The Atlanta Journal and Constitution reports that Harold Nelson Hill, Jr., former Georgia Supreme Court Chief Justice, passed away at his lake home on July 5. Senior U.S. District Court Judge Willis Hunt called him “a stellar member of the Supreme Court.” Justice Hill began serving on the Supreme Court in 1975 and served as its chief from 1982 until 1986. He wrote a history of the Supreme Court and chaired a judiciary committee in 1984 that established uniform court rules for the state’s five trial courts. Judge Stephanie Manis, who clerked for him early in her career described him as “very formal and scholarly.” She went on to credit him for giving many luminaries in the bar and bench their start.
However, it was a bit strange that, with his death taking place on July 5, the AJC was so late reporting his death. Also, I cannot remember reading any of Chief Justice Hill’s opinions. A search of the internet shows nothing about him other than his obituary.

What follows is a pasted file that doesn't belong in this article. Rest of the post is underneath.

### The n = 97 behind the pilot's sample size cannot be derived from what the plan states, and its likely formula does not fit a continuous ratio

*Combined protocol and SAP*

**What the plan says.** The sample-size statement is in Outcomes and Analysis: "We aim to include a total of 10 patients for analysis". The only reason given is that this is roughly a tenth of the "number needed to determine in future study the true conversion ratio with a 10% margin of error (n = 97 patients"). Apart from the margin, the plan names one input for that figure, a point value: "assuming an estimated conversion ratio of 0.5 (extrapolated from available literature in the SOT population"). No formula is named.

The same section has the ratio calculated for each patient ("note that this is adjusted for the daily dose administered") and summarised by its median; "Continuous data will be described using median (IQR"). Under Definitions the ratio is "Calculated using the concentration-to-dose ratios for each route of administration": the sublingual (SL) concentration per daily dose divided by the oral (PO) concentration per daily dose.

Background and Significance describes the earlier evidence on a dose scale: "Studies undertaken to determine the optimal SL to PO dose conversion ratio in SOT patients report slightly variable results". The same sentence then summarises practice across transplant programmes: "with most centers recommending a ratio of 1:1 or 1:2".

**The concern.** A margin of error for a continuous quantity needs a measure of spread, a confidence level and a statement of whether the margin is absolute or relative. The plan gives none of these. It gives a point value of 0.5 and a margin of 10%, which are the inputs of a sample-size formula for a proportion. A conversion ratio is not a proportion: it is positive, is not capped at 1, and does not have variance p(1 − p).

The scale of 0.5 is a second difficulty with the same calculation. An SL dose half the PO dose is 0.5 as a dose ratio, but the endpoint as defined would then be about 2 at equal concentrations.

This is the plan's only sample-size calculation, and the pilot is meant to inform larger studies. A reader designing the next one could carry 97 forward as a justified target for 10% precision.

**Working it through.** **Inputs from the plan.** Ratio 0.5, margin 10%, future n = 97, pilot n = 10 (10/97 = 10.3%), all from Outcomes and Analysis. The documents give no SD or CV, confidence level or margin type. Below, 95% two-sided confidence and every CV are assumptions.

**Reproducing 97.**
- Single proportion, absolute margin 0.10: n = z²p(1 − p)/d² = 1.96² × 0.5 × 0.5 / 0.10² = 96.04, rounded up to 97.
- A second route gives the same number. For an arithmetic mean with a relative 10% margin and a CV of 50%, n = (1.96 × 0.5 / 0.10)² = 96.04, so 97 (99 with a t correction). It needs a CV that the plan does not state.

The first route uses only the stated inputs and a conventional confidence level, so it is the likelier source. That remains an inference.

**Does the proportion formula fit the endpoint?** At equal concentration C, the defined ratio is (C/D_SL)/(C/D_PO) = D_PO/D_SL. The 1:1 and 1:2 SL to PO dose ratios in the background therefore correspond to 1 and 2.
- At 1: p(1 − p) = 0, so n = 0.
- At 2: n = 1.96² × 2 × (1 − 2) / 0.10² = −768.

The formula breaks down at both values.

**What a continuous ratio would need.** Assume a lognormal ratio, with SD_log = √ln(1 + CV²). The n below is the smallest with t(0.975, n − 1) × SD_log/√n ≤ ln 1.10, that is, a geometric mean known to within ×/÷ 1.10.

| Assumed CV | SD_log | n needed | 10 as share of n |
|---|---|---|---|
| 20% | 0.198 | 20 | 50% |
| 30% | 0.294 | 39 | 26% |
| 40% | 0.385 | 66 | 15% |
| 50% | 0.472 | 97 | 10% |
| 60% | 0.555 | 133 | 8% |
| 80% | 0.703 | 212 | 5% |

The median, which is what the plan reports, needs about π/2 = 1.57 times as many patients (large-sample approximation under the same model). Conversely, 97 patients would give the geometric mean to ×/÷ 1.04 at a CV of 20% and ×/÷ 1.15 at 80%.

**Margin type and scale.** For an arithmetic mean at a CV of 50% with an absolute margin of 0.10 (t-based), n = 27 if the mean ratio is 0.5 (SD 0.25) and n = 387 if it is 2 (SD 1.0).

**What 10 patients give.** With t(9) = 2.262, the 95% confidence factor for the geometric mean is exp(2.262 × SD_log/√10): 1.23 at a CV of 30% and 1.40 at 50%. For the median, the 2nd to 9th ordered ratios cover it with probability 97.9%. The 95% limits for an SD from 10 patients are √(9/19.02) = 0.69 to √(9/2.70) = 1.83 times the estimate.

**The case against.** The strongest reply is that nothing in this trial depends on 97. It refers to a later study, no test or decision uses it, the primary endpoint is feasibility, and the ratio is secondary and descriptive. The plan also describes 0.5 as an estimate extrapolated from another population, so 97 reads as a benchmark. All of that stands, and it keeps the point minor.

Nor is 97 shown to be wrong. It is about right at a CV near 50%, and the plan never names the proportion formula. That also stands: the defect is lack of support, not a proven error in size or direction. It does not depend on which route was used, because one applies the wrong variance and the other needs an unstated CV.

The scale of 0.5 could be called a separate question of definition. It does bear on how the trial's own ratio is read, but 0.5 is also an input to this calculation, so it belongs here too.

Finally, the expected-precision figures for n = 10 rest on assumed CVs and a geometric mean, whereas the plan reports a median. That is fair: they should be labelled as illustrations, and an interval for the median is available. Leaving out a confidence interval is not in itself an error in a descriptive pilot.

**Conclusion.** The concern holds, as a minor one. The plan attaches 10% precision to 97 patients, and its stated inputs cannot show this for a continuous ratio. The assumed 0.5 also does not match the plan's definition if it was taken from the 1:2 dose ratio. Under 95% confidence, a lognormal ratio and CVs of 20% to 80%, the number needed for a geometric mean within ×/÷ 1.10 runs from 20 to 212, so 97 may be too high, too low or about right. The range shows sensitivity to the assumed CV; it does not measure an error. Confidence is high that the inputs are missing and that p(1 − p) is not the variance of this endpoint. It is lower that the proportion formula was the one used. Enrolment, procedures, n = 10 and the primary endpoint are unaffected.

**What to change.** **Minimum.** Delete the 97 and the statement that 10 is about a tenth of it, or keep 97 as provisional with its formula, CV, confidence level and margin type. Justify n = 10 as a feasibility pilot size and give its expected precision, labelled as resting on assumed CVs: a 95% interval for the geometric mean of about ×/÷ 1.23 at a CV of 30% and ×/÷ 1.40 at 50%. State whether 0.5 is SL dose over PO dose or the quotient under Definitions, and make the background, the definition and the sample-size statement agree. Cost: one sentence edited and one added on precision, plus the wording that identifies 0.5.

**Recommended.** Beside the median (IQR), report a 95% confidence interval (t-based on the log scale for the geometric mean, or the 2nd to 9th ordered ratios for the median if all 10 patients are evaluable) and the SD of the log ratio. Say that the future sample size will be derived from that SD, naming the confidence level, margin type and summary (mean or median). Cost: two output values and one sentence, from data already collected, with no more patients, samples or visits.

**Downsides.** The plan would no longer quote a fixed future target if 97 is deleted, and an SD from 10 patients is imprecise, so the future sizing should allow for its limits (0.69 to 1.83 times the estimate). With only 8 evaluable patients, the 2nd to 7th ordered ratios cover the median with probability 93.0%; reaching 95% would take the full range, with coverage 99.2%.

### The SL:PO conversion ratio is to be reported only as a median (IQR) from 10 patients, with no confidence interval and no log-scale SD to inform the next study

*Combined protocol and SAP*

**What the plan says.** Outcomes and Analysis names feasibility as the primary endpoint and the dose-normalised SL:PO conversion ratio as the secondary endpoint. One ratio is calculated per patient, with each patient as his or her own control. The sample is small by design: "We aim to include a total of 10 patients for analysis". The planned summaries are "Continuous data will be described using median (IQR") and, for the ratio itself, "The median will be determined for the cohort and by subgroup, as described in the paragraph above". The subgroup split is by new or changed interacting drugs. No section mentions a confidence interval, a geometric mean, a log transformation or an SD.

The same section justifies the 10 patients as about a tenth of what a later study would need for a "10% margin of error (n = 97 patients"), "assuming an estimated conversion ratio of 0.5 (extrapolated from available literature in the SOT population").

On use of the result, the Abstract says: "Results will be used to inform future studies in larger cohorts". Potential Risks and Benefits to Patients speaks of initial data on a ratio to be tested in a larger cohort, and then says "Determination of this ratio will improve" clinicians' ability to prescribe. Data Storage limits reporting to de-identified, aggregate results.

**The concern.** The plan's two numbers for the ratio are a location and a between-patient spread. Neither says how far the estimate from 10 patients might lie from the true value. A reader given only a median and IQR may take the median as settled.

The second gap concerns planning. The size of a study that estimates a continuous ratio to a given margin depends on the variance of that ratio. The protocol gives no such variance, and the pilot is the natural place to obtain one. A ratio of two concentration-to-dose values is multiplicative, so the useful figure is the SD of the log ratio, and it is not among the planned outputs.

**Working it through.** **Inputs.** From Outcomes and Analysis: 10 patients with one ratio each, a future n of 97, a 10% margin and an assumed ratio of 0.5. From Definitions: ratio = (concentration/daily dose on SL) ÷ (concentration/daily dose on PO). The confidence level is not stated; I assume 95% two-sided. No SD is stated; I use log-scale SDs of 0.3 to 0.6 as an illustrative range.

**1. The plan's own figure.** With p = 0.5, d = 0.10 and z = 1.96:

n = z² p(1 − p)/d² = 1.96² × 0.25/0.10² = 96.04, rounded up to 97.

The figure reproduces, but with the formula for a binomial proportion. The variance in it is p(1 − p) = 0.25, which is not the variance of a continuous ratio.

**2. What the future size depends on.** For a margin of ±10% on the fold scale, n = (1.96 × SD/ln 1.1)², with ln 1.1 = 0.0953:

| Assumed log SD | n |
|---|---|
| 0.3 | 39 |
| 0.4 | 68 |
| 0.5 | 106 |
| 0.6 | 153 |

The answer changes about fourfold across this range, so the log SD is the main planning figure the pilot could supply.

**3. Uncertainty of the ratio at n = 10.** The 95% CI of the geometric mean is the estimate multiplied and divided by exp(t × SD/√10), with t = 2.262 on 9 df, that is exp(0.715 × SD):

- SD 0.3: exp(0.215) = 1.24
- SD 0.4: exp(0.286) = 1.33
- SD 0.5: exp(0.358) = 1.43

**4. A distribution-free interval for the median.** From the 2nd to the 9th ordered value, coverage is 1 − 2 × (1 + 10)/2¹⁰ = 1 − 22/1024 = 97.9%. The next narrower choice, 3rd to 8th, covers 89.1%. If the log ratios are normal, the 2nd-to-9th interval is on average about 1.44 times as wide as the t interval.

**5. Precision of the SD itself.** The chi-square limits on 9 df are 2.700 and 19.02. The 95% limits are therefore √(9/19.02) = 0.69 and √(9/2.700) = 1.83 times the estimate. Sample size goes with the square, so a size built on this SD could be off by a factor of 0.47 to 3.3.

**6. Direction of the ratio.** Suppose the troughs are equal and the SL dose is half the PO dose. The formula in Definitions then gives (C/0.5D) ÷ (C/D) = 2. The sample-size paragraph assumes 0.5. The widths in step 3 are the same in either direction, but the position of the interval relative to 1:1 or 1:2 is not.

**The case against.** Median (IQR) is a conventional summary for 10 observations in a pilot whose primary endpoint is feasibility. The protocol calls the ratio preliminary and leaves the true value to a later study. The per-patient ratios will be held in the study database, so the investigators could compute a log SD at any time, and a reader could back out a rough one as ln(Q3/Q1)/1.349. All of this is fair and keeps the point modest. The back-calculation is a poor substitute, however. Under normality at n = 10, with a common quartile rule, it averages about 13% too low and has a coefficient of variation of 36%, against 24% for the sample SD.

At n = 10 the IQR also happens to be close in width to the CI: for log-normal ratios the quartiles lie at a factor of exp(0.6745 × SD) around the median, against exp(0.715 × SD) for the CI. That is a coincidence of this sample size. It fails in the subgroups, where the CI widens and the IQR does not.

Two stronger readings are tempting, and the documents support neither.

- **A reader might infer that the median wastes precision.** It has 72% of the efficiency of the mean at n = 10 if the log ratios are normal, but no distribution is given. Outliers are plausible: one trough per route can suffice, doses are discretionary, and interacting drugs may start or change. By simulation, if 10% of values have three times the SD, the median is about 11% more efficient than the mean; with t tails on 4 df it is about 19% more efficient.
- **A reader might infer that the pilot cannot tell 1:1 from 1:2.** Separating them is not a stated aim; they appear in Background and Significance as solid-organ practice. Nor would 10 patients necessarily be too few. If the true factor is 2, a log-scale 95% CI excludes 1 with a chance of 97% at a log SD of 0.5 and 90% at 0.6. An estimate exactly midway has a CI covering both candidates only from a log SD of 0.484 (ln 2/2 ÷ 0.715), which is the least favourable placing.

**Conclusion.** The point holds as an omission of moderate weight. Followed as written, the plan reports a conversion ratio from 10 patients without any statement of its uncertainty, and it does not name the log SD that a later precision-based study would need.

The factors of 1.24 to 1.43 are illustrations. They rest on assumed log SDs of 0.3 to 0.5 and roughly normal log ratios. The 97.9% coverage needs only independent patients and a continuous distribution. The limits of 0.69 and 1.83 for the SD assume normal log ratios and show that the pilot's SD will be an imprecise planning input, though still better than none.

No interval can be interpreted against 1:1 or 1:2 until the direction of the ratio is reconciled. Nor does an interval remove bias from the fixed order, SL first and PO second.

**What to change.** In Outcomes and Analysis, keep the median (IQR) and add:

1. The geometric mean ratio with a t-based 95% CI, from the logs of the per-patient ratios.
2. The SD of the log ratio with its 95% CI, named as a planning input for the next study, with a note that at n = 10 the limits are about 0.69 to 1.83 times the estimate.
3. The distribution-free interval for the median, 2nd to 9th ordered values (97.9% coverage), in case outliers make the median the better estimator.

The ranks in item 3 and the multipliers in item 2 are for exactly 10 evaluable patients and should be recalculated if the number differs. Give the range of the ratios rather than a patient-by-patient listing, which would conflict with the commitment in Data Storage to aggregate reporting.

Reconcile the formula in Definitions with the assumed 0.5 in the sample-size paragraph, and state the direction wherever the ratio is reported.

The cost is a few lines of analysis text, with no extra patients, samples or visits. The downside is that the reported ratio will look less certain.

Then I looked up some of his old cases. It turns out that he was very accomplished. In 1972, he was an executive assistant attorney general who signed onto the brief of Appellee in Furman v. Georgia, the case that briefly held that death by electrocution was cruel and unusual punishment in violation of the 8th Amendment. He worked on a set of big cases in the early 1970s before going onto the Court and authoring many opinions there.
The Georgia Supreme Court’s website mentions nothing about his passing.
Sometimes, when you are so focused in your own work before the Court, you lose sight of all the stories that accompany all the portraits in the courtroom. This obituary made me look up the career of a very significant man in the Court’s recent history. It makes me wonder what the other stories are and what my story in the law will be.